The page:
The Mathematical Characteristics of Sunspot Variations.
Abstract
This paper mathematically defines the course of the Wolf sunspot numbers during the sixteen completed cycles since 1755. The usual periodic or "superposition" point of view is rejected in favor of the "outburst" hypothesis of Haim and Waldmeier, which is here independently confirmed in detail. Each successive cycle or "outburst" is re garded as a fresh phenomenon, following, however, a standard pattern. As a new addition to the "Wolf" sunspot data published by W. Brunner in the Zurich statistics, the zero, first, and second moments for each cycle are calculated about the times of minimum, and all the observed data are employed to show that the em pirical form R = FOaebO represents, to a good first approximation, the course of spot numbers during a single outburst or cycle (of, on the average, eleven years). Here R is the Wolf number, 0 is the interval in years after the time of beginning, s, of the out burst, and F, a, and b are parameters which differ for different cycles but remain con stant for a single cycle. Values of these four parameters, s, a, b, and F, are tabulated for each cycle, and the goodness of fit is discussed. There are small random discrepancies, year by year, averaging no more than halfa dozen Wolf numbers, between observed and computed spot numbers; and an important systematic discrepancy which is particularly evident when the interval between the time of maximum and of centroid is examined. According to the form suggested, the centroid should always come after the maximum, but actually this is the case oniy for cycles of higher maximum. For the group of cycles of low maximum the observed cen troid precedes the maximum; the interval between the two shows a strong correlation with the height of maximum. This means that in a second approximation the suggested formula for R will require modification. The computed parameters are examined for possible mutual dependence, and the indication is that F and b can be taken as rough functions of a. The evennumbered cycles have smaller values of a than any oddnumbered cycle. In view of the strong 1 family resemblance shown by this study among apparently rather dissimilar cycles, the conventional periodogram analysis of spot numbers definitely must be abandoned, because such resemblance would be too improbable as the result of the superposition of independent periodic factors. Longrange prediction of spots will remain impractij~ cable, but shortrange prediction will be facilitated by the methods outlined in this paper. * The extensive contributions to this study by Mr. Panofsky represent his Senior thesis as a student of astronomy, toward his A.B., Princeton, 1938. 38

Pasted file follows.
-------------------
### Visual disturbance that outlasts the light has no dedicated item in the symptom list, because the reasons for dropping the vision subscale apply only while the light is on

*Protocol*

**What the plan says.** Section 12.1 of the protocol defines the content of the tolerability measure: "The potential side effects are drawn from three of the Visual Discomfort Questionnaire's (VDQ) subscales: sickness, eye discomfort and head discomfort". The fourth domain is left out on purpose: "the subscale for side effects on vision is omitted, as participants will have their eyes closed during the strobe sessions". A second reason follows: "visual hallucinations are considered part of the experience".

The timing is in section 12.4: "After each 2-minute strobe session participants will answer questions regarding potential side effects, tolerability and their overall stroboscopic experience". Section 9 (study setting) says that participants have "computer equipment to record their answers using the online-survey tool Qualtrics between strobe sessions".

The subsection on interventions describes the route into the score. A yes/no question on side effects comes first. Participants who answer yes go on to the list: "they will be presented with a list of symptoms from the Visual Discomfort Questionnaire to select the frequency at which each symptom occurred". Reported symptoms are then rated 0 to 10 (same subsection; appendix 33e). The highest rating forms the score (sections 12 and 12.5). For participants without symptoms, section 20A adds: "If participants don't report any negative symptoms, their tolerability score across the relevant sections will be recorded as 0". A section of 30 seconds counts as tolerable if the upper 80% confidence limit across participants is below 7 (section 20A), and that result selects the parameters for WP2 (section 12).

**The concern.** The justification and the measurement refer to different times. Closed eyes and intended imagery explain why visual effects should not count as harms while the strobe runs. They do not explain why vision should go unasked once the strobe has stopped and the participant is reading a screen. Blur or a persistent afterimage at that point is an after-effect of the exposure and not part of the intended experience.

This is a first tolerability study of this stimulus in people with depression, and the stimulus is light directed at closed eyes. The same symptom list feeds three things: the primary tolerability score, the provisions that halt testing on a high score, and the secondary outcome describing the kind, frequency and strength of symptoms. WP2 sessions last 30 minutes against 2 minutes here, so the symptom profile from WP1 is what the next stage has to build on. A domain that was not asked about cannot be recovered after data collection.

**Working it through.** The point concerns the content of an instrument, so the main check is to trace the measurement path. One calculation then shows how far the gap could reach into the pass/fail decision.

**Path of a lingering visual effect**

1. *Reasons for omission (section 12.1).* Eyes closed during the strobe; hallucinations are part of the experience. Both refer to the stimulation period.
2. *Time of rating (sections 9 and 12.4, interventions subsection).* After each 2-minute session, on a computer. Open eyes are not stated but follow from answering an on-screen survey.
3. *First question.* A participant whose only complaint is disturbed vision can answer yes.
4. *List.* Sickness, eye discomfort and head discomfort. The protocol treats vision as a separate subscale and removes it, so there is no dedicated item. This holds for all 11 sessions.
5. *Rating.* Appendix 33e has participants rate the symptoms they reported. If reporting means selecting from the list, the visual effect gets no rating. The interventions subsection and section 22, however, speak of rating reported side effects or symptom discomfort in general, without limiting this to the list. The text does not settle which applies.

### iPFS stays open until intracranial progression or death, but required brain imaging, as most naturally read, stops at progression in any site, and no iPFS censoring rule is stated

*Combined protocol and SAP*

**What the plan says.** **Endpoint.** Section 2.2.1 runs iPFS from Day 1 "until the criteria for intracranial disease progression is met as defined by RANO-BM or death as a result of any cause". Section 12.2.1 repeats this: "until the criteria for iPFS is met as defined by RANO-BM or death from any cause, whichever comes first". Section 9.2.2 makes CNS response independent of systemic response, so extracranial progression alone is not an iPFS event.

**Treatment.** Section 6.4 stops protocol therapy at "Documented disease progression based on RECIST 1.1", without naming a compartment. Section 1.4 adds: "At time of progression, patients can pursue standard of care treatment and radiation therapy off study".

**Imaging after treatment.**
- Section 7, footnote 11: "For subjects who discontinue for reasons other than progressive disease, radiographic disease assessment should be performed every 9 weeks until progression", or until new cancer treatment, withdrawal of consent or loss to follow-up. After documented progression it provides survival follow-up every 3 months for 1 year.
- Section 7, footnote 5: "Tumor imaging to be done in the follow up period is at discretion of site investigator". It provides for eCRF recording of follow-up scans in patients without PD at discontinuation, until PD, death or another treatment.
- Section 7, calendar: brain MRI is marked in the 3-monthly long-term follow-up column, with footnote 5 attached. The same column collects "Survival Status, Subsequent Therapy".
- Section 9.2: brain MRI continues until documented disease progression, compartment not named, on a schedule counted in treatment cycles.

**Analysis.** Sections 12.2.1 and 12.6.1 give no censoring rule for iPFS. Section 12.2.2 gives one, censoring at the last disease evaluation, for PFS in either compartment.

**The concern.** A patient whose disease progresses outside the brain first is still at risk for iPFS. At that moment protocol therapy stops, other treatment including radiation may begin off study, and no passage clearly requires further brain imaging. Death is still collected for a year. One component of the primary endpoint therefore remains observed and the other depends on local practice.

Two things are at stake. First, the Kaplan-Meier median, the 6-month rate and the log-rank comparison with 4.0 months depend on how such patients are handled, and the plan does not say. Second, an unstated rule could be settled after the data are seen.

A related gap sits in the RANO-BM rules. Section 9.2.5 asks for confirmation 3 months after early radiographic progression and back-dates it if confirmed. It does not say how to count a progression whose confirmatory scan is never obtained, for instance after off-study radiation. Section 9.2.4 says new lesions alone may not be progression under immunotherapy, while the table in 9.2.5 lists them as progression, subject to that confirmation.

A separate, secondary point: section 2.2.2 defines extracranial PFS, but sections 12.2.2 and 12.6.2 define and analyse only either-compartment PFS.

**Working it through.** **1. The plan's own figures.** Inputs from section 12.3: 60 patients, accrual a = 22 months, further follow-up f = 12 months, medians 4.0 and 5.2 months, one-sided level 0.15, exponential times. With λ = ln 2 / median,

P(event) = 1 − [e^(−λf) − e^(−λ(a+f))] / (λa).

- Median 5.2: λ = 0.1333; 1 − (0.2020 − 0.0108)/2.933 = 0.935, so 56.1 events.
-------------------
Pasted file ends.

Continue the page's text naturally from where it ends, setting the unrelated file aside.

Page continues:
Publication:

The Astrophysical Journal
 Pub Date:
 November 1938
 DOI:
 10.1086/143994
 Bibcode:
 1938ApJ....88..385S